A major shift in power is set to see France, Italy and Russia leave the G8 due to their declining economic strength and the growth of countries like India and Brazil, according to the 2016 World Economic League Table.
But Britain, currently fifth in the table with a gross domestic product of £2 trillion, is set to remain one of the world’s biggest economies, says the analysis released today by the Centre for Economics and Business Research (CEBR).
“The United Kingdom is forecast to be the best performing economy in Western Europe and after overtaking France in 2014 is likely to overtake Germany and Japan during the 2030s,” states the report.
“The UK’s strength (though mainly in London) is its cultural diversity and its strong position in software and IT applications,” adds the report, which forecasts the fortunes of the world’s economies over the next 15 years.
But it warns that Britain’s “weakness is its bad export position and unbalanced economy, with many parts of the country heavily dependent on subsidies from the relatively high taxes levied on Londoners.”
The UK “runs the risk of breakup, with Scotland and possibly Northern Ireland seceding,” and next year’s referendum on staying in the EU could “at worst lead to a more insular and less diverse culture which in turn would generate slower growth.”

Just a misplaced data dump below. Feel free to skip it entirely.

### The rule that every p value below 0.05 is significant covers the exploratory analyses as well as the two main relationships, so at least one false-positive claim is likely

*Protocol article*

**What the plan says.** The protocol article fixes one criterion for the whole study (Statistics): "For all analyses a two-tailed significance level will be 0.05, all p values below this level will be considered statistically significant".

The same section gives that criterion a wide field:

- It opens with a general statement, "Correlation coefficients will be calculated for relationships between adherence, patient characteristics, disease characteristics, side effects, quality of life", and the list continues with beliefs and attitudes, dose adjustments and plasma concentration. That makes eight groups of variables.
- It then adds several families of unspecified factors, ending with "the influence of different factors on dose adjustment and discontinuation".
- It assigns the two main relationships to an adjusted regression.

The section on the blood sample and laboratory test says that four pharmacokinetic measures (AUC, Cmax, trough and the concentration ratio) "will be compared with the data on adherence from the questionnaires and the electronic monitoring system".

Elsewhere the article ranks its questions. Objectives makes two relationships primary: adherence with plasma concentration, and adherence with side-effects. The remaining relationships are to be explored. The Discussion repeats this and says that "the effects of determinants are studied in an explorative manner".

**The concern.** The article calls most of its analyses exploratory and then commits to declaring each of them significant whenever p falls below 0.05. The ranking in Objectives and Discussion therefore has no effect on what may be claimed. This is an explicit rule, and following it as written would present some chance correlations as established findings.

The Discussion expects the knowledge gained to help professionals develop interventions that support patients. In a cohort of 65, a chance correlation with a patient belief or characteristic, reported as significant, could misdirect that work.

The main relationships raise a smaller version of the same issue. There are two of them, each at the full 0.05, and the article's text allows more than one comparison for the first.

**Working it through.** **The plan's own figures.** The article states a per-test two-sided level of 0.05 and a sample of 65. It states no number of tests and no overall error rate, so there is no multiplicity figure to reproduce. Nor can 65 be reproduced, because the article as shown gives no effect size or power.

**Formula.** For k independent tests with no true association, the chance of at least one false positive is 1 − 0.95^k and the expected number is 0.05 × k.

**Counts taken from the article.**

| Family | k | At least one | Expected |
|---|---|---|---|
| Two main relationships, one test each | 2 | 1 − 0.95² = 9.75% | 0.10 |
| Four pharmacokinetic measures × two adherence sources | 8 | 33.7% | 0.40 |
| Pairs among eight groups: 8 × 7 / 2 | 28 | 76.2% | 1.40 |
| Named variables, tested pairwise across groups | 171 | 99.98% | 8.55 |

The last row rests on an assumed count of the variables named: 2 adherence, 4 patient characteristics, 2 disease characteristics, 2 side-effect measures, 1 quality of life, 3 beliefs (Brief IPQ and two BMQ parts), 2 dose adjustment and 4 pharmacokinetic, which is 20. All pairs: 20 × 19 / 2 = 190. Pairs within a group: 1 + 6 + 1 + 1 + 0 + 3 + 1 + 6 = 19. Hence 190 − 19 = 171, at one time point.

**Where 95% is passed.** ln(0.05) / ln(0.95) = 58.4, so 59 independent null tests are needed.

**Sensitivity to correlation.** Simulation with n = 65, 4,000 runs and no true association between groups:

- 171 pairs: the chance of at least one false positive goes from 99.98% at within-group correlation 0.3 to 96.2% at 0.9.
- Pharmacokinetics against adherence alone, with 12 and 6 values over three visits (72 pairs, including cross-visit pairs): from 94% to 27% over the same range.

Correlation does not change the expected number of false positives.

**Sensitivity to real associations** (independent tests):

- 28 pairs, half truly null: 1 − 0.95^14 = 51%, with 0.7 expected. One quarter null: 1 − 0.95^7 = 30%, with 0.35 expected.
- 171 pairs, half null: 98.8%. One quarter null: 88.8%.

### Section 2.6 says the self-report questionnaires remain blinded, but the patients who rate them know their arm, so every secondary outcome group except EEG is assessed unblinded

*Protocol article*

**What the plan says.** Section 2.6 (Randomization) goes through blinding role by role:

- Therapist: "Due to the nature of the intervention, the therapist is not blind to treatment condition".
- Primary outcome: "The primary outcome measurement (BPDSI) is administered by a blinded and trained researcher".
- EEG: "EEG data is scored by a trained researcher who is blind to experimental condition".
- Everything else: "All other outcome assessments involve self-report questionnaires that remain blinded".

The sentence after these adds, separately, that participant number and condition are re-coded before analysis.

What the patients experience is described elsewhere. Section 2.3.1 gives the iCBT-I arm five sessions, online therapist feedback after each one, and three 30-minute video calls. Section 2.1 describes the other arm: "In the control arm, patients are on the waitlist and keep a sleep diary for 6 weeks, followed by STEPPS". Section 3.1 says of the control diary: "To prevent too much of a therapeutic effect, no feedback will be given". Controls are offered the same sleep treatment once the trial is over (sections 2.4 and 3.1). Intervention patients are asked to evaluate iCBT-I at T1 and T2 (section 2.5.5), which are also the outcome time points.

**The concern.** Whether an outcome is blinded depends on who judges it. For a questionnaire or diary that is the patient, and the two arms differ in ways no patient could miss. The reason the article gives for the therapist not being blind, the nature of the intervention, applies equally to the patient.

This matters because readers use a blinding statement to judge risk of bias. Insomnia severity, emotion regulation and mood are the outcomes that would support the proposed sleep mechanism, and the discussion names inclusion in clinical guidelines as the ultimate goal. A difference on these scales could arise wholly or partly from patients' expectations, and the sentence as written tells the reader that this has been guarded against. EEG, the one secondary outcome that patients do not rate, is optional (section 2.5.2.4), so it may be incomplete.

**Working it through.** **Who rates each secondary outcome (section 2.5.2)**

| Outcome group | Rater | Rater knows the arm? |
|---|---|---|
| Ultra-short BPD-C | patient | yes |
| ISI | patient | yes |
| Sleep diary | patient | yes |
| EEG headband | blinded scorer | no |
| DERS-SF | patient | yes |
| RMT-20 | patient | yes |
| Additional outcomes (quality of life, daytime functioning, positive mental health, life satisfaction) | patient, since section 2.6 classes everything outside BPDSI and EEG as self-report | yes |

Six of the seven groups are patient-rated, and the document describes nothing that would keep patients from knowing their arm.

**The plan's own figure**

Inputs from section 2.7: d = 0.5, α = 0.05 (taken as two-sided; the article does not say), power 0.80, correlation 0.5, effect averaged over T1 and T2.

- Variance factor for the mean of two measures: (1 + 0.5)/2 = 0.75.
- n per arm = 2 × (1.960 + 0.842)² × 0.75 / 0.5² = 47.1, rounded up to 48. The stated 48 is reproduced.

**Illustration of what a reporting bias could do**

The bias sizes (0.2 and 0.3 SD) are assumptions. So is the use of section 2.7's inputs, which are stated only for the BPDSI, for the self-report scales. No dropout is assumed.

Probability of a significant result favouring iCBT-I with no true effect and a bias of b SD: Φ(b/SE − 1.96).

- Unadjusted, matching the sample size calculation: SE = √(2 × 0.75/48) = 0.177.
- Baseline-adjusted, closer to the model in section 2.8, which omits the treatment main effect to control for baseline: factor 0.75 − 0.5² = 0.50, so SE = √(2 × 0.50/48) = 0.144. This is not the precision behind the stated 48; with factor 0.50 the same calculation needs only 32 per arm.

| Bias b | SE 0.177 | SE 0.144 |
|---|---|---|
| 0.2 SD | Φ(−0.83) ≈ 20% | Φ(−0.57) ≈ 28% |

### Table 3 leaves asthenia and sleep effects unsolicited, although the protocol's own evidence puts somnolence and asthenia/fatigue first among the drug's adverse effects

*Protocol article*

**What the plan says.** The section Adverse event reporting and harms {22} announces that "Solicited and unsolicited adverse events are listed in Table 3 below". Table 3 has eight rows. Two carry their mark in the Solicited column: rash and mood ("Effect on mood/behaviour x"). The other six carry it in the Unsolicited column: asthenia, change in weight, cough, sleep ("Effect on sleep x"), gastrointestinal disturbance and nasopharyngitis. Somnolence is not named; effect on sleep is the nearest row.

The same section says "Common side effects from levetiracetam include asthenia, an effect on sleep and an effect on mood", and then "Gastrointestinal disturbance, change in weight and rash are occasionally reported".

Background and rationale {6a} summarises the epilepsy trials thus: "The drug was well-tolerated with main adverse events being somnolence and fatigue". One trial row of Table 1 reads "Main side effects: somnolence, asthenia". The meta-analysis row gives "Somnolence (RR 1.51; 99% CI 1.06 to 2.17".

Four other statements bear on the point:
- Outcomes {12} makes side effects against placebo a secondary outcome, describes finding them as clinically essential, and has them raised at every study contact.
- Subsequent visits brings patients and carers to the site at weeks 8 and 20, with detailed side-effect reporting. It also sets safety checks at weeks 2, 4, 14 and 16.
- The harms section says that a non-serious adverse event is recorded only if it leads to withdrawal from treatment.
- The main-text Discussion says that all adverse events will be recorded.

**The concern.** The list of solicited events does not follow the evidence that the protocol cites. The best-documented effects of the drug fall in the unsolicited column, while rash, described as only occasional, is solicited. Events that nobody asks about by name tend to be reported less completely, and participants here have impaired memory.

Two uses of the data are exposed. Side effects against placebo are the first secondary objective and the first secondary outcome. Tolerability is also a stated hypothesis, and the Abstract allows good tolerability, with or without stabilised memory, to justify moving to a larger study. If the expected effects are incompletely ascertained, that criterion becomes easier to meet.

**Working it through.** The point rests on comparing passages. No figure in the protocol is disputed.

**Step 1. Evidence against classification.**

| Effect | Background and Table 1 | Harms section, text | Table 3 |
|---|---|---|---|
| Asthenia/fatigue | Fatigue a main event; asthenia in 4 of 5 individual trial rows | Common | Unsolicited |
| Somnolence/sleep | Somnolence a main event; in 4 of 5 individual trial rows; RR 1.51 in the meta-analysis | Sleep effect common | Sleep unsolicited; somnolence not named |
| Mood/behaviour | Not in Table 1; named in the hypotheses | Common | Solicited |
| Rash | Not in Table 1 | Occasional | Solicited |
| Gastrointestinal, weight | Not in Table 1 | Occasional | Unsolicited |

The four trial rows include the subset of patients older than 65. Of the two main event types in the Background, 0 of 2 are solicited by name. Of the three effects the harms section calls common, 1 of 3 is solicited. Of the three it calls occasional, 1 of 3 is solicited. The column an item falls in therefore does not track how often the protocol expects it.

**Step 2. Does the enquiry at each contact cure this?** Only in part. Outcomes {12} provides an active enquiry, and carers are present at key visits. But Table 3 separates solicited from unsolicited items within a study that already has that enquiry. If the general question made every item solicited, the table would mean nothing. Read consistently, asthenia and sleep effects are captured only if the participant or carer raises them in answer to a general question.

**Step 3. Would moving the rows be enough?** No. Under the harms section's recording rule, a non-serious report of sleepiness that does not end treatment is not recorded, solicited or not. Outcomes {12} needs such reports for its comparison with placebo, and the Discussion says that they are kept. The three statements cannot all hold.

France, currently one place behind Britain at sixth in the ranking, is forecast to fall to 9th by 2031, “leading it no longer to qualify on economic grounds for membership of the G-8 largest economies.”
Italy, the eighth biggest economy this year, will fall to 13th place over the next 15 years.
While Russia, already outside the world’s top eight economies at 14th in the table, will remain in that position by 2031.
The US, currently the world’s largest economy, will be pushed into second place by China by 2031. And while Britain is expected to remain one of the biggest economies in the world, it will be overtaken by India by 2019, according to the report.
Central Asia will be the fastest growing region over the next 15 years, while Western Europe will be the slowest, it predicts.
“International bodies are likely to have to change their membership to reflect the changing balance of economic power. If relative GDP levels are the main criterion for membership of the G-8, by 2030 Italy, France and Russia are likely to be kicked out while India, Korea and Brazil force themselves in,” says the report.
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